Yes, we acknowledge that some Africans also gained from the slave trade, but nowhere near the scale of the Europeans. Indeed, I witnessed an apology for the African role from the eloquent Archbishop Charles Palmer-Buckle of Accra in June 2012 at the National Arena, which I reported in my Jamaica Observer column of July 2 that year: “I apologise for the acts of my ancestors for selling your ancestors into slavery,” he declared. “Please join me as we sing Redemption Song.” At the end of an emotional rendition, he declared: “Now we are connected.”

The current crisis of sons and daughters of the Commonwealth who are fearing deportation resulted in a meeting of Caribbean leaders with Britain's Prime Minister Theresa May, who responded contritely, as reported by the AFP in the Observer: “I want to apologise to you today because we are genuinely sorry for any anxiety that has been caused… I want to dispel any impression that my Government is in some sense clamping down on Commonwealth citizens, particularly those from the Caribbean.”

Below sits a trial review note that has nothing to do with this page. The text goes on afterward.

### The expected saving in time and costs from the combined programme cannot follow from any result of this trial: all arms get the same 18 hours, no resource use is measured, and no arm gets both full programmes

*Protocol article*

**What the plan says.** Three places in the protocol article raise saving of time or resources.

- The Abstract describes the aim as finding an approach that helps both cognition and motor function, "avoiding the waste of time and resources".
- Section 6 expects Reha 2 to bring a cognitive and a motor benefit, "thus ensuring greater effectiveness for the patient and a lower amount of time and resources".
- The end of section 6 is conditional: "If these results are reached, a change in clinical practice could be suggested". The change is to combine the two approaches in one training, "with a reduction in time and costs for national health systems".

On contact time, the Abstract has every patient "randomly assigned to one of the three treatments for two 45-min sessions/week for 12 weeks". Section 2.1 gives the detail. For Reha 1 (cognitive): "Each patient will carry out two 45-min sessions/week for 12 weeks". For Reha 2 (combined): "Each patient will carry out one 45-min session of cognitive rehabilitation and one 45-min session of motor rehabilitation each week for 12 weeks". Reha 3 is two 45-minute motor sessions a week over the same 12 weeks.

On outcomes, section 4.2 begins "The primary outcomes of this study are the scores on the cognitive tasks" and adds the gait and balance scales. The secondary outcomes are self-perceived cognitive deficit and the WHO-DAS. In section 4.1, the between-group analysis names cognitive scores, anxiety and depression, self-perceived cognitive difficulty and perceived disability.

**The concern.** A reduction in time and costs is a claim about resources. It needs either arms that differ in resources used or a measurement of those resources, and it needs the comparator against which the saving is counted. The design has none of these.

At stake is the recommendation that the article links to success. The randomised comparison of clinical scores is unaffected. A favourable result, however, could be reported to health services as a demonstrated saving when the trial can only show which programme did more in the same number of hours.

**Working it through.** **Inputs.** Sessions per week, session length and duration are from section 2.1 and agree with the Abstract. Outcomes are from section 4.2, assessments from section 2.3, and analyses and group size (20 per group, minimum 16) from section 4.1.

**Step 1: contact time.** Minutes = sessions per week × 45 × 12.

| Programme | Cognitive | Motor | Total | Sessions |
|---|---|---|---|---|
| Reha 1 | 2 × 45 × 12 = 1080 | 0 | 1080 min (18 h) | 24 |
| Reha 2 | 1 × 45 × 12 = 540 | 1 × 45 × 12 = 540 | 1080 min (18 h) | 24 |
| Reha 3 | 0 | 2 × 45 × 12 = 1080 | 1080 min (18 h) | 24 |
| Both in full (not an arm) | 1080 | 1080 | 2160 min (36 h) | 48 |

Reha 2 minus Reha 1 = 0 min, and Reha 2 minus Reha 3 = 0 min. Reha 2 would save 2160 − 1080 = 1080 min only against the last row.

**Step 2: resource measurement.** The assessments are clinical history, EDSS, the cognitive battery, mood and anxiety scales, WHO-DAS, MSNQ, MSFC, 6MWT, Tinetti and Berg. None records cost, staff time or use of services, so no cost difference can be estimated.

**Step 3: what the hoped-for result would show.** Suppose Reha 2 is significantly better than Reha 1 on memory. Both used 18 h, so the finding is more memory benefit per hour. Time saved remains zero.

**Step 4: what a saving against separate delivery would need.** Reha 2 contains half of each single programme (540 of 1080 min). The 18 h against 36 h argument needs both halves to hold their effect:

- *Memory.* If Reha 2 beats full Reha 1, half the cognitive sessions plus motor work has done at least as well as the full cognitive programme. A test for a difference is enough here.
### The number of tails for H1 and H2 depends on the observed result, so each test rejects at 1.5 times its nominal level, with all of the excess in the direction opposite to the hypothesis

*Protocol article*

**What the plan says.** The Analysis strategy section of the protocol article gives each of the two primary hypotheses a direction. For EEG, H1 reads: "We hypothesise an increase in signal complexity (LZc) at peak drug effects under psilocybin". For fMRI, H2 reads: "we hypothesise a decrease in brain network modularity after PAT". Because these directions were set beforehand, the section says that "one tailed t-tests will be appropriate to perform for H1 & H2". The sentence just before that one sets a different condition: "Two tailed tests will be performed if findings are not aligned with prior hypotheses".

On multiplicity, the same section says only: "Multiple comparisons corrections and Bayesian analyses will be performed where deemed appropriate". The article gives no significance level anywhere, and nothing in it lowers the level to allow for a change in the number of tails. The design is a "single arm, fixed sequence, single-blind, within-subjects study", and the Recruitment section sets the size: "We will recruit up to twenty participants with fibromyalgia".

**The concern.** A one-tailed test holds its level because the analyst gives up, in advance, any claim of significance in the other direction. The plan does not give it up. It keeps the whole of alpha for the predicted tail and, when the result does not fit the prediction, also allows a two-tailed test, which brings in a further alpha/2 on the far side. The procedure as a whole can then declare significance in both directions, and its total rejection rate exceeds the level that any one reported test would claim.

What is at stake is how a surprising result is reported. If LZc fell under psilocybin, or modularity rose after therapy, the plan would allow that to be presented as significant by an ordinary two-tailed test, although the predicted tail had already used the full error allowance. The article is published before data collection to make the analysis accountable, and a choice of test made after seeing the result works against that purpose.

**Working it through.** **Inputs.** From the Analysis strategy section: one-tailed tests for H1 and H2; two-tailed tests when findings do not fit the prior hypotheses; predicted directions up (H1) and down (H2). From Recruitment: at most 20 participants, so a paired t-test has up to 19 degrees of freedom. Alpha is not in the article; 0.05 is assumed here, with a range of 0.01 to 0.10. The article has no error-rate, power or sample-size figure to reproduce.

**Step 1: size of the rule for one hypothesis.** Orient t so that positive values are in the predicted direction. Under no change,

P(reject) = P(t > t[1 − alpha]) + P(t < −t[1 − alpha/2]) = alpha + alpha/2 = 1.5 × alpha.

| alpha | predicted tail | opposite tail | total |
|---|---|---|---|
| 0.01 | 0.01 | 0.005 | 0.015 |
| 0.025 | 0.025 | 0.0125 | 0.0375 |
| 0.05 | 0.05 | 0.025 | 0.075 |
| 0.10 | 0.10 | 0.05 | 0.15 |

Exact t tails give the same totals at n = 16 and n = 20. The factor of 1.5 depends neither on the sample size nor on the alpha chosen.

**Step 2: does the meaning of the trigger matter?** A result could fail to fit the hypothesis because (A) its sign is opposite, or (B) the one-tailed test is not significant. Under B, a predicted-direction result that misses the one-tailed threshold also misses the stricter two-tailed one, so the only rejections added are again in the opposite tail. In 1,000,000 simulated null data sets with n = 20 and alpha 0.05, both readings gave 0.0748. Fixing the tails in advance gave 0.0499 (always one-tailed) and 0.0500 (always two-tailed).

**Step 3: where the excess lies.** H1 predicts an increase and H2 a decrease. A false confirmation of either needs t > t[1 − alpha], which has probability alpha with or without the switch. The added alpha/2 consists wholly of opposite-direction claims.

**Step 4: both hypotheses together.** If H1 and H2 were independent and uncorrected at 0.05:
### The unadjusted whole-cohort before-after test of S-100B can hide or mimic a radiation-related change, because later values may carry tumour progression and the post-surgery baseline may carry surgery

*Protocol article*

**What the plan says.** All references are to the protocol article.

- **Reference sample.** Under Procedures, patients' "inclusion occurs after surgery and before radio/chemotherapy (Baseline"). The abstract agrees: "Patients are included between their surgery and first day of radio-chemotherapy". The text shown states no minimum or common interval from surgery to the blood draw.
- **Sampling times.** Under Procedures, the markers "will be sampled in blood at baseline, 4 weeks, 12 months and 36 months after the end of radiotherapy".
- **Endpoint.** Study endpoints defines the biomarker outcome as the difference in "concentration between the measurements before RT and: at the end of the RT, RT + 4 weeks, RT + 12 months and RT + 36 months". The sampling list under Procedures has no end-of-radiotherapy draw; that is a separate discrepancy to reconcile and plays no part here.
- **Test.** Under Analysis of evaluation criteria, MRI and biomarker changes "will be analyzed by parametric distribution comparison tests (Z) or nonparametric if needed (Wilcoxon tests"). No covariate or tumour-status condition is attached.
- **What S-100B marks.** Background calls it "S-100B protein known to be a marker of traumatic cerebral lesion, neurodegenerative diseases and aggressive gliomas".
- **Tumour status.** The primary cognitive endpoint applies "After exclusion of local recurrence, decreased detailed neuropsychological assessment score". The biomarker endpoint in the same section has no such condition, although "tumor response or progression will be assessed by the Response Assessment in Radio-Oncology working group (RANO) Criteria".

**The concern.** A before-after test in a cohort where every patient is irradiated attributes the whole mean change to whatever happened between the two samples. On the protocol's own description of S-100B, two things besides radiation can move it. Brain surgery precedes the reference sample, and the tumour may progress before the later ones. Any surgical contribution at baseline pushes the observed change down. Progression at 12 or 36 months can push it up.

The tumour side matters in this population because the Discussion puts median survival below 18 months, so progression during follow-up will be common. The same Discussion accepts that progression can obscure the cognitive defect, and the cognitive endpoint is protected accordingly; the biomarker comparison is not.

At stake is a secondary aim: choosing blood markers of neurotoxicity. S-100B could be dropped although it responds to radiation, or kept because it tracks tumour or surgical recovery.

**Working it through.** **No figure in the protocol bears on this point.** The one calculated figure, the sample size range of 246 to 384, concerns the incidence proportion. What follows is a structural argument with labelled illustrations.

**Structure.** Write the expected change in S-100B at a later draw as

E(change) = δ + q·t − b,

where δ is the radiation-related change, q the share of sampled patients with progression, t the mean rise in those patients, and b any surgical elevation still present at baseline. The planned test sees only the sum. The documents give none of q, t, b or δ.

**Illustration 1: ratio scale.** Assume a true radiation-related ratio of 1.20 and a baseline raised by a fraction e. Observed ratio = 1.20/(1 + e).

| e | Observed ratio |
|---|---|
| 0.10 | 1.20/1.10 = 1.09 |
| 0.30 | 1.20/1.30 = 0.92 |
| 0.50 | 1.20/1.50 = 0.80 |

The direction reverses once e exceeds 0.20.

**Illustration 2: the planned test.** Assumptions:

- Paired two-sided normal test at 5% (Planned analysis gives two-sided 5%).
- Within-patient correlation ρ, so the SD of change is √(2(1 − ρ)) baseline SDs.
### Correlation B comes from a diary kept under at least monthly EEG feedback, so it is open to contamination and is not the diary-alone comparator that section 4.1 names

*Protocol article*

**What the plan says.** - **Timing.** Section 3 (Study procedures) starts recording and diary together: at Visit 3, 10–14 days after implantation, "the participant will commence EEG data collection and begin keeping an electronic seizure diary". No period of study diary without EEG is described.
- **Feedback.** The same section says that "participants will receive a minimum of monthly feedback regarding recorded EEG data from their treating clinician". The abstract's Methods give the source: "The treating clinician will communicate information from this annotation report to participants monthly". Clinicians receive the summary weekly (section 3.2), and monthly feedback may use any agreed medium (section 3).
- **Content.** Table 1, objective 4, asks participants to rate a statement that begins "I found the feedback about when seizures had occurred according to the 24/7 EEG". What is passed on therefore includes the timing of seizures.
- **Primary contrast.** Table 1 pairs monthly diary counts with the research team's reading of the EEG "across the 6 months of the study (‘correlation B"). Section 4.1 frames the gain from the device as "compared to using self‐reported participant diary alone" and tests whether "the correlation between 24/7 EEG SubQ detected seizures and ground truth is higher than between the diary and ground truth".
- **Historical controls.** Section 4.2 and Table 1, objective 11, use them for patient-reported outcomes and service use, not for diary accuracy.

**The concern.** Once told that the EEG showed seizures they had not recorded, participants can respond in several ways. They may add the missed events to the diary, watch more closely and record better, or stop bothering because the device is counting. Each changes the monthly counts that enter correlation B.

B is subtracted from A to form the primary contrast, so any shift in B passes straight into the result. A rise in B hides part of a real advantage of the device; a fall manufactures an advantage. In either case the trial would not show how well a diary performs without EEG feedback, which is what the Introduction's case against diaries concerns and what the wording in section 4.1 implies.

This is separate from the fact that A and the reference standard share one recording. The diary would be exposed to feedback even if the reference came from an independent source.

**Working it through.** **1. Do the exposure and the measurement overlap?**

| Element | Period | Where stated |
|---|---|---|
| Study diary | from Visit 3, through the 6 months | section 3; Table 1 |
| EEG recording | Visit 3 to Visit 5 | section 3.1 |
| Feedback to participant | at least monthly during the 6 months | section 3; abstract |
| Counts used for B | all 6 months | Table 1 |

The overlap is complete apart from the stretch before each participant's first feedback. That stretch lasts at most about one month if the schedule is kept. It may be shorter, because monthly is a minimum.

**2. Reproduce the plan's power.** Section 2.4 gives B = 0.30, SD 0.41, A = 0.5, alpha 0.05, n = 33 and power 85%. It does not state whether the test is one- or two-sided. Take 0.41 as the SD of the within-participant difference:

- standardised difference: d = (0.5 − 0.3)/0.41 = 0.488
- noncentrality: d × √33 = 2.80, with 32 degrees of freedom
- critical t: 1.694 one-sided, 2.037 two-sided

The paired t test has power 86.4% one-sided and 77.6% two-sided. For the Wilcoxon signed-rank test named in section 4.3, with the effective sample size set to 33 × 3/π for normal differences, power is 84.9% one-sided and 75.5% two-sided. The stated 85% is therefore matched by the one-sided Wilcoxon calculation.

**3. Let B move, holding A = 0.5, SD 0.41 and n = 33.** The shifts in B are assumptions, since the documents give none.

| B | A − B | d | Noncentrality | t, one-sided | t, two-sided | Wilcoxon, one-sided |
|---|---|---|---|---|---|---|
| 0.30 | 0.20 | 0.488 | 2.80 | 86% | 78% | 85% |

We were impressed with the swift response of our own Prime Minister Andrew Holness, who declared that these long-standing Caribbean emigrants “have significantly contributed to the building and enrichment of the country. Now these persons are not able to claim their place as citizens”.

He continued, “Prime Minister, we welcome your response and we look forward to a speedy implementation of your proposed solution… It will lead to security, certainly for those who have been affected... It is time for the inclusive prosperity for which we stand as Commonwealth people.”